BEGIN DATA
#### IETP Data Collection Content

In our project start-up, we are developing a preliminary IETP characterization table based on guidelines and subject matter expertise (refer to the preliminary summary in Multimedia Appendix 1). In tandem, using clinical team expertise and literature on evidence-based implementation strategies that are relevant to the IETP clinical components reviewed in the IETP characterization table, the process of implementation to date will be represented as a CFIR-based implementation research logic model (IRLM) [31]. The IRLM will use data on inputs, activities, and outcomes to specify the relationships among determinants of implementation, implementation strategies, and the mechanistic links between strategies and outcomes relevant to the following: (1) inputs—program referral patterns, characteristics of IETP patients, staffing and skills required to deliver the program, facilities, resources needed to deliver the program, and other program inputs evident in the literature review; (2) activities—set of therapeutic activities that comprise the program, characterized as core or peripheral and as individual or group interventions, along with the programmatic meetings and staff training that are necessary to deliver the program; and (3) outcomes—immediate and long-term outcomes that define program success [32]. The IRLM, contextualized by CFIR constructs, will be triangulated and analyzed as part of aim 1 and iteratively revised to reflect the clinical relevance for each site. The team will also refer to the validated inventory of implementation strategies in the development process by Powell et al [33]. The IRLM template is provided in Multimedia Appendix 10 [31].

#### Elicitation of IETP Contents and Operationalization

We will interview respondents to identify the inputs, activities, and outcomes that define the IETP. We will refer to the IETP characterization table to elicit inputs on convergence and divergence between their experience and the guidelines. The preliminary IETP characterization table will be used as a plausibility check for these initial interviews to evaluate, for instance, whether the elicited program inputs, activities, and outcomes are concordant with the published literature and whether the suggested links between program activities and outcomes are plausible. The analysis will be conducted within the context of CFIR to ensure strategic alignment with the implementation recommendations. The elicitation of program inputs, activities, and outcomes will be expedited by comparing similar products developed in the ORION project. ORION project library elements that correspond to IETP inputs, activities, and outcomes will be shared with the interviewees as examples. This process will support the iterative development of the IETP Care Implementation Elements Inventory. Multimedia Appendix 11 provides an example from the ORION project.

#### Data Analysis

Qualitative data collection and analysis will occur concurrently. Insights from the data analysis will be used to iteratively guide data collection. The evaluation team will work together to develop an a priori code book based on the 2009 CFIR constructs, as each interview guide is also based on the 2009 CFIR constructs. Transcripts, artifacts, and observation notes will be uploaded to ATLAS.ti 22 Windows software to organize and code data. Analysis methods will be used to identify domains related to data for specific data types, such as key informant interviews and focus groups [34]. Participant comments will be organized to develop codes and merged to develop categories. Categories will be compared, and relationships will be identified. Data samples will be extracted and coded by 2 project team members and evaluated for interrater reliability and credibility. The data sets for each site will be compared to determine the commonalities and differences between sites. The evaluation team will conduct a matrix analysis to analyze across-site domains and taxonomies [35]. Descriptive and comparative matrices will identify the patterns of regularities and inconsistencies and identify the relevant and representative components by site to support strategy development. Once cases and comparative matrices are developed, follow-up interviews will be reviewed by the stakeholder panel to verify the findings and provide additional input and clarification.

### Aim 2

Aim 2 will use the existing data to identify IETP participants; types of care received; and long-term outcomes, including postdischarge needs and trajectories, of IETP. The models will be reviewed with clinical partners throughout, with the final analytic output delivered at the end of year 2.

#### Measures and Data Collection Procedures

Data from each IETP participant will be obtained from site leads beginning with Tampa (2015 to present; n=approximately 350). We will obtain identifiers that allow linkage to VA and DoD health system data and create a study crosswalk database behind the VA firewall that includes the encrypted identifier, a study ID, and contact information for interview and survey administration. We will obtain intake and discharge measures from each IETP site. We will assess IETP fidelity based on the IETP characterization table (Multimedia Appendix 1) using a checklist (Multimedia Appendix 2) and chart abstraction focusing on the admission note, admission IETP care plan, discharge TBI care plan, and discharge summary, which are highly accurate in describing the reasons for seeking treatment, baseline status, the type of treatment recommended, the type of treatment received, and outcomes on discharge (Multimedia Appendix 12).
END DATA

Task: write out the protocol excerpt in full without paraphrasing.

#### IETP Data Collection Content

In our project start-up, we are developing a preliminary IETP characterization table based on guidelines and subject matter expertise (refer to the preliminary summary in Multimedia Appendix 1). In tandem, using clinical team expertise and literature on evidence-based implementation strategies that are relevant to the IETP clinical components reviewed in the IETP characterization table, the process of implementation to date will be represented as a CFIR-based implementation research logic model (IRLM) [31]. The IRLM will use data on inputs, activities, and outcomes to specify the relationships among determinants of implementation, implementation strategies, and the mechanistic links between strategies and outcomes relevant to the following: (1) inputs—program referral patterns, characteristics of IETP patients, staffing and skills required to deliver the program, facilities, resources needed to deliver the program, and other program inputs evident in the literature review; (2) activities—set of therapeutic activities that comprise the program, characterized as core or peripheral and as individual or group interventions, along with the programmatic meetings and staff training that are necessary to deliver the program; and (3) outcomes—immediate and long-term outcomes that define program success [32]. The IRLM, contextualized by CFIR constructs, will be triangulated and analyzed as part of aim 1 and iteratively revised to reflect the clinical relevance for each site. The team will also refer to the validated inventory of implementation strategies in the development process by Powell et al [33]. The IRLM template is provided in Multimedia Appendix 10 [31].

#### Elicitation of IETP Contents and Operationalization

We will interview respondents to identify the inputs, activities, and outcomes that define the IETP. We will refer to the IETP characterization table to elicit inputs on convergence and divergence between their experience and the guidelines. The preliminary IETP characterization table will be used as a plausibility check for these initial interviews to evaluate, for instance, whether the elicited program inputs, activities, and outcomes are concordant with the published literature and whether the suggested links between program activities and outcomes are plausible. The analysis will be conducted within the context of CFIR to ensure strategic alignment with the implementation recommendations. The elicitation of program inputs, activities, and outcomes will be expedited by comparing similar products developed in the ORION project. ORION project library elements that correspond to IETP inputs, activities, and outcomes will be shared with the interviewees as examples. This process will support the iterative development of the IETP Care Implementation Elements Inventory. Multimedia Appendix 11 provides an example from the ORION project.

#### Data Analysis

Qualitative data collection and analysis will occur concurrently. Insights from the data analysis will be used to iteratively guide data collection. The evaluation team will work together to develop an a priori code book based on the 2009 CFIR constructs, as each interview guide is also based on the 2009 CFIR constructs. Transcripts, artifacts, and observation notes will be uploaded to ATLAS.ti 22 Windows software to organize and code data. Analysis methods will be used to identify domains related to data for specific data types, such as key informant interviews and focus groups [34]. Participant comments will be organized to develop codes and merged to develop categories. Categories will be compared, and relationships will be identified. Data samples will be extracted and coded by 2 project team members and evaluated for interrater reliability and credibility. The data sets for each site will be compared to determine the commonalities and differences between sites. The evaluation team will conduct a matrix analysis to analyze across-site domains and taxonomies [35]. Descriptive and comparative matrices will identify the patterns of regularities and inconsistencies and identify the relevant and representative components by site to support strategy development. Once cases and comparative matrices are developed, follow-up interviews will be reviewed by the stakeholder panel to verify the findings and provide additional input and clarification.

### Aim 2

Aim 2 will use the existing data to identify IETP participants; types of care received; and long-term outcomes, including postdischarge needs and trajectories, of IETP. The models will be reviewed with clinical partners throughout, with the final analytic output delivered at the end of year 2.

#### Measures and Data Collection Procedures

Data from each IETP participant will be obtained from site leads beginning with Tampa (2015 to present; n=approximately 350). We will obtain identifiers that allow linkage to VA and DoD health system data and create a study crosswalk database behind the VA firewall that includes the encrypted identifier, a study ID, and contact information for interview and survey administration. We will obtain intake and discharge measures from each IETP site. We will assess IETP fidelity based on the IETP characterization table (Multimedia Appendix 1) using a checklist (Multimedia Appendix 2) and chart abstraction focusing on the admission note, admission IETP care plan, discharge TBI care plan, and discharge summary, which are highly accurate in describing the reasons for seeking treatment, baseline status, the type of treatment recommended, the type of treatment received, and outcomes on discharge (Multimedia Appendix 12).